The United States is a country that was founded on freedom of expression. This doesn’t mean, however, that we can say whatever we want without consequences. Or does it?
Since the advent of the Internet, you’ve been able to post in newsgroups, forums, blogs, and the comments sections of various websites with complete anonymity––behind a screen name of your choosing. You might be browsing the comments section of a YouTube video and spot a particularly racist comment by someone named “hottchick24”. Your blood boils, but you have no idea who “hottchick24” is. It might be a 57 year old man who just got laid off from his job as a data systems analyst and has nothing better to do. The question is, why do people feel free to post hateful and lewd messages when no one will know who they are?
A recent controversy came up involving Blizzard Entertainment near the release of their video game StarCraft II and during the final stages of developing their Battle.net 2.0 gaming service. Blizzard created something called a “Real ID” for in-game players, which meant all players would have their real name on display when they added friends that they knew (like ones from Facebook), but these same players could hide behind a screen name when playing with strangers inside the game. This system was just fine, except that Blizzard decided it would be a good idea to require the use of your “Real ID” on their official forums. In other words, you couldn’t post without using your real full name.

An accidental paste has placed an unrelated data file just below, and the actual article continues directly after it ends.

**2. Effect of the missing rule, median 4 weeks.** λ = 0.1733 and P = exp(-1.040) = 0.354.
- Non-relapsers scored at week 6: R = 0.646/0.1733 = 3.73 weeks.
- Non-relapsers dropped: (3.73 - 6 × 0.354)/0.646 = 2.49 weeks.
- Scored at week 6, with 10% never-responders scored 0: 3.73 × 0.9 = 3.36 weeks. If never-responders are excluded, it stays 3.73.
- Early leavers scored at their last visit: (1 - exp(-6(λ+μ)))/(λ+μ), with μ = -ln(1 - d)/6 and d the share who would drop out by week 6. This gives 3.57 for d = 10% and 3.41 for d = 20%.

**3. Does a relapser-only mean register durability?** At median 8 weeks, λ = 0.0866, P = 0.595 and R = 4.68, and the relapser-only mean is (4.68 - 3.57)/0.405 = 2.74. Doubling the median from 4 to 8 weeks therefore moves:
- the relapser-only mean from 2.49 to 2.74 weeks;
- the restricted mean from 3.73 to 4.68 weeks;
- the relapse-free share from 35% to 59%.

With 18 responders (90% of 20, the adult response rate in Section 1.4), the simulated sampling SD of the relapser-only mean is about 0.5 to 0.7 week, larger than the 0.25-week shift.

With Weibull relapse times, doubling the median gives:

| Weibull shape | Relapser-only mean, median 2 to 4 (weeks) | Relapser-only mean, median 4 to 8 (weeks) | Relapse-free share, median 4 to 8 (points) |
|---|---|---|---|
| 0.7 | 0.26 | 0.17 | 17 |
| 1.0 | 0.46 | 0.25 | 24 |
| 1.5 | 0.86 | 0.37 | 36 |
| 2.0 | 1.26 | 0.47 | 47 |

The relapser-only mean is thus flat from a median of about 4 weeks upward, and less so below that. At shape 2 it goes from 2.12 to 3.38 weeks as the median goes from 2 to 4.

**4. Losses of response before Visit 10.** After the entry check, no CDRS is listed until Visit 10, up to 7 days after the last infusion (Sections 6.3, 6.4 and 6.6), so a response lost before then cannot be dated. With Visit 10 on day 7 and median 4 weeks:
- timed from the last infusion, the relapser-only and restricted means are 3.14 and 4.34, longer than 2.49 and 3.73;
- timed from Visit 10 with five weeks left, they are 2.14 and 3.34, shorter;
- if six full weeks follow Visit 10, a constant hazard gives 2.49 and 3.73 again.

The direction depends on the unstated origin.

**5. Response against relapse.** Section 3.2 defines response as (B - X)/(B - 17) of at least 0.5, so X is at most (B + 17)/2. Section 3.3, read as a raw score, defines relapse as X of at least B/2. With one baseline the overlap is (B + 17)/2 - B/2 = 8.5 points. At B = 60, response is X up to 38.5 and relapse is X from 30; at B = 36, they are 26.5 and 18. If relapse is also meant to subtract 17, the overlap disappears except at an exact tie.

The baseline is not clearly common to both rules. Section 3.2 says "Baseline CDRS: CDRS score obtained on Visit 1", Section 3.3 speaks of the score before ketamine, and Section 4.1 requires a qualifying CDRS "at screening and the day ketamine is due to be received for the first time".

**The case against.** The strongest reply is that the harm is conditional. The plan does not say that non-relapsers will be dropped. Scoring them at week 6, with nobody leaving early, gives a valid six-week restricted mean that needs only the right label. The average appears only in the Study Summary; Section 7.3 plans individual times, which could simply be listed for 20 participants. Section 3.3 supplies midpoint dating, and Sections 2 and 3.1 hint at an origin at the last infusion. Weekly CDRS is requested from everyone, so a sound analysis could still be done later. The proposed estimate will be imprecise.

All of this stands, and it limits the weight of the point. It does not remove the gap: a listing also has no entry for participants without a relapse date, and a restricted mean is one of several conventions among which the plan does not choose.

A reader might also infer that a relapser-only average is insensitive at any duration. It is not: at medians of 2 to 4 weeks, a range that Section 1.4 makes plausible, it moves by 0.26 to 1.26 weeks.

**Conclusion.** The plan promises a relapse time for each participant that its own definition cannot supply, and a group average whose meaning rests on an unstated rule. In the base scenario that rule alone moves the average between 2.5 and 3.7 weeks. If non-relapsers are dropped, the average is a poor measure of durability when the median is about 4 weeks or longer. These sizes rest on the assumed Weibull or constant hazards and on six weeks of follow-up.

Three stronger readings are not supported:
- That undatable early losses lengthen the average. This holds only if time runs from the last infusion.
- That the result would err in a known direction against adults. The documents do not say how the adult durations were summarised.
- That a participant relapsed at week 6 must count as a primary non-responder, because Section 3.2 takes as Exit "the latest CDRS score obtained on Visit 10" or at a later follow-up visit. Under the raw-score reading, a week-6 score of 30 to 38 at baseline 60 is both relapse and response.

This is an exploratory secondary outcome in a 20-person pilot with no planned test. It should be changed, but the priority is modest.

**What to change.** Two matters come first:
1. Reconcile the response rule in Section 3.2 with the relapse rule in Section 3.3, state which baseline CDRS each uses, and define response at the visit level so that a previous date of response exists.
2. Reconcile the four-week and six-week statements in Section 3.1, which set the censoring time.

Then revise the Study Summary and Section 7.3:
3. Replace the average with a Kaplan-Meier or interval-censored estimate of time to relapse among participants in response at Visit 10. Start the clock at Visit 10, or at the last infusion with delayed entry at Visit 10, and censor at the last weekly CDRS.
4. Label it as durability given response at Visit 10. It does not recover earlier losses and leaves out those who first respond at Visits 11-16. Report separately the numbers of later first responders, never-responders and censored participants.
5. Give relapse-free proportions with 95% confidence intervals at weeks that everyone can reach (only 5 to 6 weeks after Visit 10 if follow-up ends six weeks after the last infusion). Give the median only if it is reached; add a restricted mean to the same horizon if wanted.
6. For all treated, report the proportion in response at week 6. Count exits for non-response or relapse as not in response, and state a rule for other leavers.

The rationale was this: People who spam and make offensive comments would be deterred from doing so if their real name showed up on the forums. Unfortunately for Blizzard, a whopping 21,000 posts fought back against the idea within 24 hours after they announced the decision. One reason so many hated the idea was that a disgruntled opponent could see your real name on the forum, search for it in Google, and find your real-life contact information, including your home address, your phone number, your workplace, your Facebook account, etc. Another fear was that a future employer might search for your name before hiring you and see that Blizzard forum post you made about how much you wish you were an Orc in real life.
Many gamers use these games as a way to escape from their real lives, and they don’t want to be connected to the games they play so obviously. This still leaves us wondering, though: Which side is right in this argument?
Well, Blizzard reversed its decision and allowed people to stick with screen names when posting on the forums. This was probably a wise business decision for them, but nonetheless, it was a victory for trolls everywhere. It’s unfortunate that Blizzard couldn’t use this method as a way to filter out negative content from anonymous users, but in the end, it seems like the high level of interconnectedness on the Internet makes requiring people’s real names an unwise and dangerous strategy.